I have posted this in case anybody else is interested. I know when I was doing some Googling on this machine there wasnt really anything that explained how people were getting the best out of their machines....a lot of it was things like Fellini moves etc - which I never really understood the point of or why people bothered with it ...

    Thanks for your patience...

    ashley

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    Senior Member 3rutu5's Avatar
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    Thats great to hear about the Export, you are right there isnt much available online and if you try and source it locally you have no chance.....I've also recently put in my order (a week ago) and just waiting for it to leave italy.

    I know i will get flamed for not getting it locally and through a sponsor, but considering i dont want the bigger Lusso, nor do i want the la pavoni levers (because they seem to overheat) and couldnt spend over 3k getting one of the nicer commercial levers, i had to look internationally.

    What did you end up setting the grind to and what sort of grinder have you paired the export with?

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    I thought the overheating issues were more user caused with La Pavoni machines?

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    Senior Member 3rutu5's Avatar
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    yeah not 100% sure, but i think its more the smaller lever machines and boilers. So maybe even the export is susceptible as well....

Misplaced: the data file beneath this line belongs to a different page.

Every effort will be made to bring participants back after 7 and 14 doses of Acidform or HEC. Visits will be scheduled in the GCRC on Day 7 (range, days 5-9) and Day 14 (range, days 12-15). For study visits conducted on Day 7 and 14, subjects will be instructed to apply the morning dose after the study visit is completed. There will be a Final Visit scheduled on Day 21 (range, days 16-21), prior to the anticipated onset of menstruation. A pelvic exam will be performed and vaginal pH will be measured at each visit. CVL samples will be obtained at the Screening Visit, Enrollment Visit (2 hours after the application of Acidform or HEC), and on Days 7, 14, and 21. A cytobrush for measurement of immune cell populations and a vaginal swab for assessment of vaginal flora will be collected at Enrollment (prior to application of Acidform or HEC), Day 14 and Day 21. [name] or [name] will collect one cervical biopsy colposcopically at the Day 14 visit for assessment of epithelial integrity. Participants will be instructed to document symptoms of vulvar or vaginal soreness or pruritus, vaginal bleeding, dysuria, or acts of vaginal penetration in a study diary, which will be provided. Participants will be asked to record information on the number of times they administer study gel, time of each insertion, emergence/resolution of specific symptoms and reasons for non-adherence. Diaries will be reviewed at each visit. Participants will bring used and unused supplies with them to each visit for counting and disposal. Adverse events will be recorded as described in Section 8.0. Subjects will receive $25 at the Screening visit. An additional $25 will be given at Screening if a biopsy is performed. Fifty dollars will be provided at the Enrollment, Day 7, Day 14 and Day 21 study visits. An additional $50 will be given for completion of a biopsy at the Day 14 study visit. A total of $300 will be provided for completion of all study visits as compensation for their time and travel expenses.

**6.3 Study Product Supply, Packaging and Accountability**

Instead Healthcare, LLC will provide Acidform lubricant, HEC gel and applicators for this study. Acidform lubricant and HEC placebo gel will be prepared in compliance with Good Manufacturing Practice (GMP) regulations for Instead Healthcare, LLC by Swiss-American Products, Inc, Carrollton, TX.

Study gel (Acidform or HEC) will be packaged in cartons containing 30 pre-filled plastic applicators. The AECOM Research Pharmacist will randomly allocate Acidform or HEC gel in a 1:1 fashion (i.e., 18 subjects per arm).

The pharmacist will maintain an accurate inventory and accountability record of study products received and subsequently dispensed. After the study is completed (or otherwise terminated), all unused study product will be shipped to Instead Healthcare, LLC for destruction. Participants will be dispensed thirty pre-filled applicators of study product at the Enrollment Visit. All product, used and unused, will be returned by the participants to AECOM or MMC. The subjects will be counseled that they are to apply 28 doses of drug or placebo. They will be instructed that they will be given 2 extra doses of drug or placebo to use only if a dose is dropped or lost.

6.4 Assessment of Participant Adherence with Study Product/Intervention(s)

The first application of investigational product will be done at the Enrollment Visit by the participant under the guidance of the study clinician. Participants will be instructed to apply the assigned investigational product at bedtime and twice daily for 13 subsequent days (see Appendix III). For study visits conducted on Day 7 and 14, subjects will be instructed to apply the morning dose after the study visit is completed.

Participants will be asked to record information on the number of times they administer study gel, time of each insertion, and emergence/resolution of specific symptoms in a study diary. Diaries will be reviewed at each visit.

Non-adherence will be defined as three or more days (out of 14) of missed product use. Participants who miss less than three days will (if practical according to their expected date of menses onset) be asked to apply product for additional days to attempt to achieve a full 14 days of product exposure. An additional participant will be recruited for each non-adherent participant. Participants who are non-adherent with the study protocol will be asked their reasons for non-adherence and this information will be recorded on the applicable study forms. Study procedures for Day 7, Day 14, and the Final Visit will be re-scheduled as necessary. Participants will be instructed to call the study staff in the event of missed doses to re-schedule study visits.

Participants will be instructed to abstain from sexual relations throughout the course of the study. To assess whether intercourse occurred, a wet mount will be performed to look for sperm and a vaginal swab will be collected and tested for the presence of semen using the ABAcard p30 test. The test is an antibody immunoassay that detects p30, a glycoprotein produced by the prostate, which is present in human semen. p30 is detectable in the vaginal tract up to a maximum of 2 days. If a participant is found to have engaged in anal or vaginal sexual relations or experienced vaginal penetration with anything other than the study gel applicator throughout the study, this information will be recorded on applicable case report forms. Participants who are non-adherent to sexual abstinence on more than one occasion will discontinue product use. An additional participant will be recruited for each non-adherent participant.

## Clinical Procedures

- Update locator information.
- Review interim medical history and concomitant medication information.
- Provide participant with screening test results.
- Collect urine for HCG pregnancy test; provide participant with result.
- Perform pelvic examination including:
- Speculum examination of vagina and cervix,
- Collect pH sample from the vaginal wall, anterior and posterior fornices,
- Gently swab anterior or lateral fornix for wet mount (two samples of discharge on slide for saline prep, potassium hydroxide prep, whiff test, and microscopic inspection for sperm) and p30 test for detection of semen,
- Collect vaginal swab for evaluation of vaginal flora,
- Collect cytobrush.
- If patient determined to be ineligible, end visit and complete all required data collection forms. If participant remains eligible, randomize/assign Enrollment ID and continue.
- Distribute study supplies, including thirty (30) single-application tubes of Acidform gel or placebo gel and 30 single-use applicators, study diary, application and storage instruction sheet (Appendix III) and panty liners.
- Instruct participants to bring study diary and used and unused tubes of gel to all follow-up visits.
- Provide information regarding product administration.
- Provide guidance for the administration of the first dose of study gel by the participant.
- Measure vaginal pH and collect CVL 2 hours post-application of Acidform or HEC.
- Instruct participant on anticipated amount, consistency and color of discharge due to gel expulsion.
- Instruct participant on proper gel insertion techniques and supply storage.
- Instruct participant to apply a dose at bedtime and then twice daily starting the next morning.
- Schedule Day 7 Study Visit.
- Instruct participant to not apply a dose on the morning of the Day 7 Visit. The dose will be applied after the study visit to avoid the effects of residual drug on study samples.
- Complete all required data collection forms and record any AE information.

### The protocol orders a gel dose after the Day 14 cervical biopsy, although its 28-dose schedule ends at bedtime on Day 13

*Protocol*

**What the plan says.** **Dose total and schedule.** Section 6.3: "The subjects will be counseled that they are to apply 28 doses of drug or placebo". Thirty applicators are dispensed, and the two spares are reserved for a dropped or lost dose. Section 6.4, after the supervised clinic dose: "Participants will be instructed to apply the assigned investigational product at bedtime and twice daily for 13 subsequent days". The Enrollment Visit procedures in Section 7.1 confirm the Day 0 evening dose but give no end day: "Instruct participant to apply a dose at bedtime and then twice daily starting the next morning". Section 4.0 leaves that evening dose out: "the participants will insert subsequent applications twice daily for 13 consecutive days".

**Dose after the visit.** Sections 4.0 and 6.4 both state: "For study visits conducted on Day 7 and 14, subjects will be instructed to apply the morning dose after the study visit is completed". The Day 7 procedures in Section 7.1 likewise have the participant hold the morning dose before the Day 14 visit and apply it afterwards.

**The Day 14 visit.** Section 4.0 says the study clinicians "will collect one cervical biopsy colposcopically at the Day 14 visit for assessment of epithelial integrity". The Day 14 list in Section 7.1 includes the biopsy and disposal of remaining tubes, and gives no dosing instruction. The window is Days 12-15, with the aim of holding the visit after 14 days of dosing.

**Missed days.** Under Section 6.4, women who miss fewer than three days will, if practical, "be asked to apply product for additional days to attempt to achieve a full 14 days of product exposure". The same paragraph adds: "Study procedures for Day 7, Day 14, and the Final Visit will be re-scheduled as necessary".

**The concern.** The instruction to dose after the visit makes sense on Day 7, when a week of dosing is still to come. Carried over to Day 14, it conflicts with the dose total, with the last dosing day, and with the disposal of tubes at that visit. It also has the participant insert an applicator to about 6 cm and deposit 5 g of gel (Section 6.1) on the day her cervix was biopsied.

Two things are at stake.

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    Quote Originally Posted by 3rutu5 View Post
    yeah not 100% sure, but i think its more the smaller lever machines and boilers. So maybe even the export is susceptible as well....
    I am going to need to do more checking then.....

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    Senior Member 3rutu5's Avatar
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    Are you thinking of getting a small lever machine?

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    Quote Originally Posted by 3rutu5 View Post
    Are you thinking of getting a small lever machine?

    Yes, I am. Been looking for a very long time.

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    Quote Originally Posted by GreenBeanGenii View Post
    Yes, I am. Been looking for a very long time.
    I've been looking for a year and almost purchased a LA pavoni and then started looking at similar ones like the elektra etc, but ended up taking the gamble on the PV Export. There was another one which had a bigger boiler and looked like a scaled up in size LPav, but also hard to find.

  10. #10
    Senior Member 3rutu5's Avatar
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    Quote Originally Posted by GreenBeanGenii View Post
    Yes, I am. Been looking for a very long time.
    Depends on where you are based I found a lq pavoni on display in Brisbane, nice looking rig, I wish I found it sooner as I spoke to a guy at the shop who put it through its paces and didn't notice any overheating that has been discussed on this forum. I guess it comes down to how much you use it and if you're comparing it against a 3-5k commercial machine.....